Below the phrase is a table entirely covered with the guts of one of the world’s most recognizable cars. Nearby sits the quietly menacing, dark grey shape of a Porsche 911. There is something different about this one. It blurs the boundary between machinery and art. It is difficult to look away.
Successful musicians often buy exotic cars, but rarely do they make them. Singer Vehicle Design is what happens when that rule of thumb is broken. Rob Dickinson was a member of the 1990s alternative rock group the Catherine Wheel, before tiring of show business and moving to California to make cars.
From a defiantly low-key workshop in Burbank, California, Dickinson begins with a mechanically sound but well-loved 20-year old 911 – a car that to him represents the ideal blend of classic Porsche styling and modern performance. His small crew of artisans then eviscerates the car and, from bare bones, begins a painstaking rebuilding process. A new body is created in military-grade carbon fibre, trimming pounds and adding strength. Next, the bespoke tailoring begins.
“We like customers to create their own ideal interpretation of what a Porsche 911 should be,” says Marlon Goldberg, director of operations. “Their car should be unique.”
This approach means that the Indonesian owner of the grey car has chosen a custom-built 380-horsepower, 3.8-litre engine from Cosworth, the British race-engine manufacturer and tuner, in place of the original car’s 3.6-litre, 250hp unit. There is also a six-speed manual transmission and rather special, fully adjustable sports suspension made by Swedish firm Öhlins.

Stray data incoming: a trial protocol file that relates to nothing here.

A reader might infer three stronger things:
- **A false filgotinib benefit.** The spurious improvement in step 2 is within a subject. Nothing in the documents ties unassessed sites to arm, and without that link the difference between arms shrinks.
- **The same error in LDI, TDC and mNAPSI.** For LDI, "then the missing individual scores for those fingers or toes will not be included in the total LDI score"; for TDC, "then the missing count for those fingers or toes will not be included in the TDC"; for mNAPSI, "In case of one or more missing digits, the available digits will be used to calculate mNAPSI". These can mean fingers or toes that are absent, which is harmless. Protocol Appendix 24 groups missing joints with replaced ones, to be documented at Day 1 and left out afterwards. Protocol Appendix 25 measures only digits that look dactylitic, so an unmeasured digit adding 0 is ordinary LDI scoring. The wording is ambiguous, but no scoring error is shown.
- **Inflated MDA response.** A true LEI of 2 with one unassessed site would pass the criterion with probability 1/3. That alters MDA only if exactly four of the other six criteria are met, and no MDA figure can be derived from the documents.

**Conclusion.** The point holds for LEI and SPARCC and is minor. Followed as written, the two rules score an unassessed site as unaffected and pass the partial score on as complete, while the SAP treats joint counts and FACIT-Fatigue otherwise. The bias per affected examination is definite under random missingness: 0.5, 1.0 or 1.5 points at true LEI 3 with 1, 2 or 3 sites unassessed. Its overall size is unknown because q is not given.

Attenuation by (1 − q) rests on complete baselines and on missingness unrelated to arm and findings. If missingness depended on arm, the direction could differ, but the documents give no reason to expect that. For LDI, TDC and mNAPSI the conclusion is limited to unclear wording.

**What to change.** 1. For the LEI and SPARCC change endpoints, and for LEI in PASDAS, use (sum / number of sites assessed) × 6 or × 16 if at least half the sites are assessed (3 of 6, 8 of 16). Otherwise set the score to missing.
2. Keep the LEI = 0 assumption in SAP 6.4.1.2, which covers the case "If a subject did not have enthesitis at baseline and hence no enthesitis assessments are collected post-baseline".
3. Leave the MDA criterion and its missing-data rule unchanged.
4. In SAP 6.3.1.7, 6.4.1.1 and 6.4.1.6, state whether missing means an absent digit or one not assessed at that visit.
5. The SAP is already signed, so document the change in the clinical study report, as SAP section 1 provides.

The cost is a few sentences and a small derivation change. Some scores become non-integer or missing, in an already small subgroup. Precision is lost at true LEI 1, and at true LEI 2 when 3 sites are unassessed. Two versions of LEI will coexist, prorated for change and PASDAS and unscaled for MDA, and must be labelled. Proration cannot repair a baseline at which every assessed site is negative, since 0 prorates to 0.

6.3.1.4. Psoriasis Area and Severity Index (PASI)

Beyond the technical wizardry, the Singer flaunts captivating aesthetic details. The fuel filler does not hide under a neat flap, but instead surfaces through the hood, like an aluminium sculpture, in homage to the construction of Porsche’s 1970s racecars.
There is quilted leather inside and a stereo that appears to float in the dash panel as a classic 911’s would, but here delivering modern sound quality. The discrete slate-grey paint has been exactly matched with that of a 911 driven in the opening frames of Steve McQueen’s 1971 film Le Mans.
“I just wish people could see the attention to detail,” Goldberg says. The all but unseen genetic engineering is indeed extraordinary. The car’s electrical wiring is completed to standards that exceed motorsport requirements. The machines are painstakingly sound-engineered so that their owners hear the intoxicating wail of a performance motor without being plagued by grating boom on the highway. They are also comprehensively tested at a nearby racetrack.
Befitting a business of this caliber with such an exacting clientele, there is a bewildering array of upgrades, ranging from upholstered roll cages to Xenon lighting. Of course this attention to detail comes with a price tag; Singer’s creations cost around $350,000, depending on the owner’s lack of restraint. What they buy is automotive art with a boxer’s punch – and, with production just into double figures, almost complete certainty that they will never park next to another one.
Beyond the technical wizardry, the Singer flaunts captivating aesthetic details.